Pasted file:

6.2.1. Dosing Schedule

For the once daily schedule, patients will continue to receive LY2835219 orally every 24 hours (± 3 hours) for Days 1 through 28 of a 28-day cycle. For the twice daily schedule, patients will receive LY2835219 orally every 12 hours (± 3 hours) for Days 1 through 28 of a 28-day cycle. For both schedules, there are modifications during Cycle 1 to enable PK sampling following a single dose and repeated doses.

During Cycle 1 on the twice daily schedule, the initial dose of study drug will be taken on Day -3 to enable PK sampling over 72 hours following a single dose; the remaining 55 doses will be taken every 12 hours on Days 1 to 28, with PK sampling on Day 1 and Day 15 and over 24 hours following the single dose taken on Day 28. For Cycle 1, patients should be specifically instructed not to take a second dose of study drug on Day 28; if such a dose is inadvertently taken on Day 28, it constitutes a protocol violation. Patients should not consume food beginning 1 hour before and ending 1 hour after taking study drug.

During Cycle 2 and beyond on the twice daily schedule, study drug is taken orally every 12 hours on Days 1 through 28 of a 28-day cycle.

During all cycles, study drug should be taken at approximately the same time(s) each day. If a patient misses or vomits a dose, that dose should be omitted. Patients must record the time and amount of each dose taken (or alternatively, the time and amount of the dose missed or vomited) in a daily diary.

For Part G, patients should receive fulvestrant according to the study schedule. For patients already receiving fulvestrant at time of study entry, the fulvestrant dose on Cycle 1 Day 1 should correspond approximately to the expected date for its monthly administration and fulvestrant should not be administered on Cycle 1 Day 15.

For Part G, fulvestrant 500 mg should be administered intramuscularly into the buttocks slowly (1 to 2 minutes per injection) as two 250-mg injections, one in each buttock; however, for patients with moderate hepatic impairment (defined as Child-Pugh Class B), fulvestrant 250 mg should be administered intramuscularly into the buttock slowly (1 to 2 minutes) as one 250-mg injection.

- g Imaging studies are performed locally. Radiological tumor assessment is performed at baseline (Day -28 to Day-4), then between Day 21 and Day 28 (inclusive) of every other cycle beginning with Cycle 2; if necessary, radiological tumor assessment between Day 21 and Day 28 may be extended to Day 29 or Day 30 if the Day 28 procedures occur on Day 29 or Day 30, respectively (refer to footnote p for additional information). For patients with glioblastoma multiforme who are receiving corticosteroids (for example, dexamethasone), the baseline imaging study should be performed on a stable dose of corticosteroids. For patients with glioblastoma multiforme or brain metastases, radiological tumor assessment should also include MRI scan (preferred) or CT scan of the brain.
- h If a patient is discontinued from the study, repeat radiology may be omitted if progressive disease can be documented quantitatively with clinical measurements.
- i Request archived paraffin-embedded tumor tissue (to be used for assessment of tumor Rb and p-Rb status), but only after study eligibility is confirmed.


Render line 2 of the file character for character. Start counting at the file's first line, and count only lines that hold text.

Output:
For the once daily schedule, patients will continue to receive LY2835219 orally every 24 hours (± 3 hours) for Days 1 through 28 of a 28-day cycle. For the twice daily schedule, patients will receive LY2835219 orally every 12 hours (± 3 hours) for Days 1 through 28 of a 28-day cycle. For both schedules, there are modifications during Cycle 1 to enable PK sampling following a single dose and repeated doses.